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Cleveland has a great farm system and should not be afraid to trade from it

Hoarding prospects only gets you so far

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MLB: MAY 02 Blue Jays at Indians Photo by Frank Jansky/Icon Sportswire/Corbis/Icon Sportswire via Getty Images

The cliche “A bird in the hand is worth two in the bush” is an interesting thing to think about in the context of the Guardians.

When it comes to keeping proven talents in Cleveland, the team is certainly a proponent of holding on to the bird in hand. To wit, signing José Ramírez to a long-term deal might end up being the best thing Chris Antonetti does in his entire career. The strategy dates back to John Hart, however, who retained guys Jim Thome, Sandy Alomar, Manny Ramirez, and other young players to build a long-term contender. But even though it was rather novel when Hart was doing it, it’s something like conventional wisdom now and not a Cleveland-exclusive practice. Alex Anthopoulous, for example, is clearly using the strategy to build a perennial winner with the Braves.

The circumstances are a little different in Atlanta, with the Braves averaging about 20,000 more fans per game (in a market with >1,000,000 homes more than Cleveland, it feels important to note), making it easier for them to spend big money to retain top talent. Though we don’t have the luxury of knowing what the Guardians’ financials look like, unlike the Braves, we do know baseball is generally profitable and the owners would make hundreds of millions in profit should they choose to sell the team. Still, we can forgive the Guardians a bit for not playing in the deepest end of the pool and offering massive contracts to potential free agents. Not least we can grant this graciousness because the team has proven so adept at developing prospects.

But it’s here that the team is guilty of valuing its two in the bush too highly. To get Sean Murphy, a player the Guardians were long reported to covet, Atlanta had to part with talent. As Anthopoulous said afterward, “It’s always hard to trade guys away. It’s just a rare opportunity to get a premium defensive player at a premium position. We gave up a lot of talented guys that we like.” Murphy is clearly a premium player, with 10.6 fWAR accumulated in just 330 career games at a demanding position, and Anthopoulous was willing to make that hard decision and give away promising young (read: cheap) talent to secure a proven piece and then extend him.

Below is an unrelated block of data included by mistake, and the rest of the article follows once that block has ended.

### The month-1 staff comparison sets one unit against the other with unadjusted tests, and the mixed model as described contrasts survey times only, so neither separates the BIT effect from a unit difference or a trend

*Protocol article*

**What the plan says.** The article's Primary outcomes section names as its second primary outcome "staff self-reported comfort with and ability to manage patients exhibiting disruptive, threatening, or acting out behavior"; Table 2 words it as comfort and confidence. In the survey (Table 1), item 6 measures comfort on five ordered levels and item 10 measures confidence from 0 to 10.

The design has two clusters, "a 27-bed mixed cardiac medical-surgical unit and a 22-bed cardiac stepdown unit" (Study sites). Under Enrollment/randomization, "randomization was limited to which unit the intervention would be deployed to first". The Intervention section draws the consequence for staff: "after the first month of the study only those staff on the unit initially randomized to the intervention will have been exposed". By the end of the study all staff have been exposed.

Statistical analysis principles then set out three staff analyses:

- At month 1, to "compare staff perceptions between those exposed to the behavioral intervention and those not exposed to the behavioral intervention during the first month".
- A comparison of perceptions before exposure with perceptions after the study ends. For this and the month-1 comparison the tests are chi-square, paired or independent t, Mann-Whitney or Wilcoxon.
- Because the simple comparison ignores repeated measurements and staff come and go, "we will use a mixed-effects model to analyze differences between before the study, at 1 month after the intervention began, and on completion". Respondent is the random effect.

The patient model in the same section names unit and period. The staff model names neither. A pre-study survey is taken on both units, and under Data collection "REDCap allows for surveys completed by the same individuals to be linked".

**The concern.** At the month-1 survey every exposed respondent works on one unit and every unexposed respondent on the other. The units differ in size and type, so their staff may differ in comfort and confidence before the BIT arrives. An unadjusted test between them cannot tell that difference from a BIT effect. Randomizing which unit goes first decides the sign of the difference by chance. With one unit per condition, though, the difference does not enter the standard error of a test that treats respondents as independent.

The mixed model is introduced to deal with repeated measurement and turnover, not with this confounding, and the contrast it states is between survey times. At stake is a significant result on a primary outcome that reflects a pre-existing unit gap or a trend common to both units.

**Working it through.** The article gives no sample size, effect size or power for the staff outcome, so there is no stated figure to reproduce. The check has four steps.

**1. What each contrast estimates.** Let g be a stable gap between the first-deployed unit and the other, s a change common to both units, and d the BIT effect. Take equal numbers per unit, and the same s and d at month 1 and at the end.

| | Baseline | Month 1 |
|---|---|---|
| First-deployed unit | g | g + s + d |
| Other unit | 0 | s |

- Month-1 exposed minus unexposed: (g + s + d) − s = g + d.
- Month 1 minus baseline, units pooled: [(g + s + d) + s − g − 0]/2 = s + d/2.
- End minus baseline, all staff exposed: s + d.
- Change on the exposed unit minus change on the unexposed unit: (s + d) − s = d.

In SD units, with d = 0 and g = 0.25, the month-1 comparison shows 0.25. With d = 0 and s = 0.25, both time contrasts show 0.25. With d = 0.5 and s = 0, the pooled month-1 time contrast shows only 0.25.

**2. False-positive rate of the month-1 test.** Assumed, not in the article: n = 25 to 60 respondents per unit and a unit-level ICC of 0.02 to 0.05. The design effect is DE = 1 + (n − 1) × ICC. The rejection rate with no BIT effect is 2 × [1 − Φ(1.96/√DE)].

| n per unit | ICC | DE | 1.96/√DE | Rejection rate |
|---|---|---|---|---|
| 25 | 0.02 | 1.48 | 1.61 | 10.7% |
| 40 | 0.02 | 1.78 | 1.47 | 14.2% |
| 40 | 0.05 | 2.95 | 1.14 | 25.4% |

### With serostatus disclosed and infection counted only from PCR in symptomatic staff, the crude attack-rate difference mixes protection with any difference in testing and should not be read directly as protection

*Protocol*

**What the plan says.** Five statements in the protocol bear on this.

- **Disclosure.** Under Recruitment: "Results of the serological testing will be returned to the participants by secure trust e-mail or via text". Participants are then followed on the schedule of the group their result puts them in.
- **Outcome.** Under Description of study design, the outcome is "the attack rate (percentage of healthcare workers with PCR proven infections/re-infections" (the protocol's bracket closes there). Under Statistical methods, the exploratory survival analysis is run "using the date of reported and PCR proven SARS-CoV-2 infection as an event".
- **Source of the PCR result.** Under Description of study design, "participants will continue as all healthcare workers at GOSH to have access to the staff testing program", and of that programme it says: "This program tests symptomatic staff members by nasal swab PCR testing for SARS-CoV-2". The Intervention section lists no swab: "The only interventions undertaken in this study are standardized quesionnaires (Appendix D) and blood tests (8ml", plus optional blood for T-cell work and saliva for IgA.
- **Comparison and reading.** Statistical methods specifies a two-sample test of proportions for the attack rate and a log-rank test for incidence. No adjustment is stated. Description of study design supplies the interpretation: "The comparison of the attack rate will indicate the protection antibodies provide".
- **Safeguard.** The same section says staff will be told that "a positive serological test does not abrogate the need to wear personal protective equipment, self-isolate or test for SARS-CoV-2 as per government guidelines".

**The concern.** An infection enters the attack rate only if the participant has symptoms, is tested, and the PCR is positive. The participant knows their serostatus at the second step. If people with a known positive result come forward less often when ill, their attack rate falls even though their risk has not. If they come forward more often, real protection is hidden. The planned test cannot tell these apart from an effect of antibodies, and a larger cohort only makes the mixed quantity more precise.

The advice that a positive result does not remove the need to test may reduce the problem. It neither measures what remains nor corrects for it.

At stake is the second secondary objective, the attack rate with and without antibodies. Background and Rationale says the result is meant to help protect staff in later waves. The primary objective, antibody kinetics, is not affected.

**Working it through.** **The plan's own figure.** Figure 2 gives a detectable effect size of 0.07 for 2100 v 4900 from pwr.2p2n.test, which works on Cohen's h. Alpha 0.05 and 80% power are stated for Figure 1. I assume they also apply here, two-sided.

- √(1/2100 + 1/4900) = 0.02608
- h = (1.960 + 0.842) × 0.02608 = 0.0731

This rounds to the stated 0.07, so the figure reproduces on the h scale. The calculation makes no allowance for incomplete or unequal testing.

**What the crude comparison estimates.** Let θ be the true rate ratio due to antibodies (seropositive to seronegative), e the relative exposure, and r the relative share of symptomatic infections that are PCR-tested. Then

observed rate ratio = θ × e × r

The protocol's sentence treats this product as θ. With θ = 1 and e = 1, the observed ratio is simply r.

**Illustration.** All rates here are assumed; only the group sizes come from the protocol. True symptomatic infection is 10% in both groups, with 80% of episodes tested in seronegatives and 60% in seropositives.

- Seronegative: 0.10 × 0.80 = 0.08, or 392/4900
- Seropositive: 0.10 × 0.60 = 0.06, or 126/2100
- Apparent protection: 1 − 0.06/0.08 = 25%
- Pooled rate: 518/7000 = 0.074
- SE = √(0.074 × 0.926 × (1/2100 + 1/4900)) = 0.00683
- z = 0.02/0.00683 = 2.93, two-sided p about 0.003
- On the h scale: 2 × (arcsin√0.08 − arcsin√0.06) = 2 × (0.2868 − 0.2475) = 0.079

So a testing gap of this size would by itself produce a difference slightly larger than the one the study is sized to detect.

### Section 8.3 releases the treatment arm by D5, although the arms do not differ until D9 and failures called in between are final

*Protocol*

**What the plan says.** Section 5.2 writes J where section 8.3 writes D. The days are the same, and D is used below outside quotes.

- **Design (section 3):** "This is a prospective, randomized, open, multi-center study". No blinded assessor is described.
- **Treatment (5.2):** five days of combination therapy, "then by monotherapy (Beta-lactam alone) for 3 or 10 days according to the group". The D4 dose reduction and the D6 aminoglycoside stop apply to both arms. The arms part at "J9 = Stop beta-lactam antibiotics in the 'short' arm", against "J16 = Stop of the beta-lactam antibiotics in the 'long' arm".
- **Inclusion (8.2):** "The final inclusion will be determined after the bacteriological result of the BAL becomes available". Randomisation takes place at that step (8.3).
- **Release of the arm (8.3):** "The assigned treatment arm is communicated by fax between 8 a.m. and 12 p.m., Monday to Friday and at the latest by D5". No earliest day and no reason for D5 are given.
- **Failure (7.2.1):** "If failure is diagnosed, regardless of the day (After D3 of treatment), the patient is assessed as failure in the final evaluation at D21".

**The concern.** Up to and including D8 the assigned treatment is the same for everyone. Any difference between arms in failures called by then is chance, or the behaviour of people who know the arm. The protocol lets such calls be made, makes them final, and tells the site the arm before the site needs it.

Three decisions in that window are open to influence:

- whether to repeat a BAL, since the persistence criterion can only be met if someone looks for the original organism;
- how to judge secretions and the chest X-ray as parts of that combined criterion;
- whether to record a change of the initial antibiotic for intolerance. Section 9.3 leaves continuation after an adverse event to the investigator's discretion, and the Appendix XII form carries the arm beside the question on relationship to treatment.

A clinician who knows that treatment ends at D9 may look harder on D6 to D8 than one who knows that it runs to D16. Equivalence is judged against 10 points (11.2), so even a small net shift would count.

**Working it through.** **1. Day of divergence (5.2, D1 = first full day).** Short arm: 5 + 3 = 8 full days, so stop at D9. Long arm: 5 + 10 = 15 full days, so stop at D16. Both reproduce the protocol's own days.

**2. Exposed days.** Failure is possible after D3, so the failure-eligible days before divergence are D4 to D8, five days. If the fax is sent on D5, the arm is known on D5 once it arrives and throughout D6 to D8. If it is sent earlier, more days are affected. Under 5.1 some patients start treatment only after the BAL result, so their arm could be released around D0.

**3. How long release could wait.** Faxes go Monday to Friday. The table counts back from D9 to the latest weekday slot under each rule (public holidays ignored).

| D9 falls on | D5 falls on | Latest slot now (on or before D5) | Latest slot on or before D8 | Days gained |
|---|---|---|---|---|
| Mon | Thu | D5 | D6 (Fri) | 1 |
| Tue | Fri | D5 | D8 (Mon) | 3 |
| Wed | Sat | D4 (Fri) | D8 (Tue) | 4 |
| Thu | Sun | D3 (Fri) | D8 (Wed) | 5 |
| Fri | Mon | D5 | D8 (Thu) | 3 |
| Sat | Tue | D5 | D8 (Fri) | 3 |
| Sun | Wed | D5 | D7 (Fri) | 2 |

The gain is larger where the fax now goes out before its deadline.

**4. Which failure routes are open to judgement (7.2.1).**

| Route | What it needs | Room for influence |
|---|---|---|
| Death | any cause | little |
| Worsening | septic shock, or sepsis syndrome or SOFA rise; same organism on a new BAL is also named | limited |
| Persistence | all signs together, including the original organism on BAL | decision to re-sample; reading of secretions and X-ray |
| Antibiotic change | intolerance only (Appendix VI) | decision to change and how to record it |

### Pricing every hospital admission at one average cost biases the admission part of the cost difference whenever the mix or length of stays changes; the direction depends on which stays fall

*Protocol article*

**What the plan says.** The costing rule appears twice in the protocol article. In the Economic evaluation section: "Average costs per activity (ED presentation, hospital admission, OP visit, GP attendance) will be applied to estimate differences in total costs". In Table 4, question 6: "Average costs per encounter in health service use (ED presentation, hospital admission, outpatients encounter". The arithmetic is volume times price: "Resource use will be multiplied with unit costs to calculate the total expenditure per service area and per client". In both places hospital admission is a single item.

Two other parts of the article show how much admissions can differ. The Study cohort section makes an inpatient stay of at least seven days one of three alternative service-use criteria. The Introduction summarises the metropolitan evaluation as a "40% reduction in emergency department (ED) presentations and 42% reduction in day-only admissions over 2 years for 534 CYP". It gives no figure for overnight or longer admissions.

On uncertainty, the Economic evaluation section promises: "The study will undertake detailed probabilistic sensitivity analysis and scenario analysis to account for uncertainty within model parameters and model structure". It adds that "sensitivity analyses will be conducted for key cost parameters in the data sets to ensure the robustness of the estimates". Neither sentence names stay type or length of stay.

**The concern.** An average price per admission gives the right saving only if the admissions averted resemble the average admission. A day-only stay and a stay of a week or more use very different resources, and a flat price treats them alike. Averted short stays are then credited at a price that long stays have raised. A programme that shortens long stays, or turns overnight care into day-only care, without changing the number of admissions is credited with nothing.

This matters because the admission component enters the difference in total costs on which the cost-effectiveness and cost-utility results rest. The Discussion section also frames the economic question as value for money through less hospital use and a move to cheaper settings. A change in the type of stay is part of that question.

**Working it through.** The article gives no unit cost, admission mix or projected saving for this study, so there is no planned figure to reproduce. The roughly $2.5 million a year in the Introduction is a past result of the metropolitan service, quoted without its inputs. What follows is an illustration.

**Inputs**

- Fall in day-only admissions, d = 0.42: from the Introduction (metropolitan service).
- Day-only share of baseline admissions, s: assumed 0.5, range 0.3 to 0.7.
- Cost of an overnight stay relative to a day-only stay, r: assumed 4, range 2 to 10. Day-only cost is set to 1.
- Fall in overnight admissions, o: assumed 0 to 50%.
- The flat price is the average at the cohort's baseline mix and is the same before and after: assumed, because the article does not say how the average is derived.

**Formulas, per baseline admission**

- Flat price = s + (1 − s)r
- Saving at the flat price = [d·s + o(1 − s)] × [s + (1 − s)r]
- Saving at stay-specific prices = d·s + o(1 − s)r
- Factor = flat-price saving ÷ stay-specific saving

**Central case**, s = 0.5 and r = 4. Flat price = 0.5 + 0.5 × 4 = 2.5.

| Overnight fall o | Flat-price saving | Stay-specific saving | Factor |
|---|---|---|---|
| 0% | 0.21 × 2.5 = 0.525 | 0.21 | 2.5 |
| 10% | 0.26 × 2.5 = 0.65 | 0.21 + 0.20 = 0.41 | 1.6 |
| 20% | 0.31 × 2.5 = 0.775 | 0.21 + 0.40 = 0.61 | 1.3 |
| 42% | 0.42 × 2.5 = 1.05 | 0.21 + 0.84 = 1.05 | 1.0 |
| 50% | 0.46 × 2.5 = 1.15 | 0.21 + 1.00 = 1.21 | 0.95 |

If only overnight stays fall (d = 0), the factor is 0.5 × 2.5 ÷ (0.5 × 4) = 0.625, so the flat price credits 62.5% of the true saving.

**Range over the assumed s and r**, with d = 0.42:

For multiple years now, we fans have heard and read the plaudits of the Guardians system from various baseball press and opposing front offices. Just this week MLB published a poll of front offices that recognized the Guardians for being both the best at developing pitchers and hoarding prospects the most. At The Athletic, Zack Meisel detailed 14 prospects who could make an impact in Cleveland next year, after 17 debuted in 2022, but couldn’t even include highly rated prospects like Jose Tena because of the team’s logjam up the middle.

While past success is no guarantee of future success, previous success at the MLB level is a much better indicator of future success at the MLB level than pedigree and minor league numbers. And yet, Cleveland still has more middle infield prospects than the local T-shirt companies have designs and more promising pitchers than “fans” have complaints about the nickname change. As our pal Quincy pointed out on Twitter, some of this MiLB horde could have netted the team one of its long-term trade targets like yesterday:

And though Quincy isn’t trying to criticize anyone, I am. If the Guardians could improve with a player like Murphy or Bryan Reynolds (both of whom would’ve been at least the team’s 4th best player in 2022 by fWAR) at the cost of a potentially great player, they should do it.

I very much enjoy when the team produces a talent from within the organization, like Shane Bieber or Steven Kwan, but for every Bieber or Kwan there are two JC Mejías or Bradley Zimmers. So while we wait to see what the Tanners Bibee and Burns or Gavin Williams turn out to be, we do so with the knowledge they’re more likely to flame out than be an All-Star, Cleveland pitching pedigree be damned.

There’s a reason TINSTAAPP (there’s no such thing as a pitching prospect) is a baseball cliche, after all. Proven big league talent, the bird in the proverbial hand, is hard to come by, and a couple birds in a bush shouldn’t prevent the team from acquiring it if it results in wins.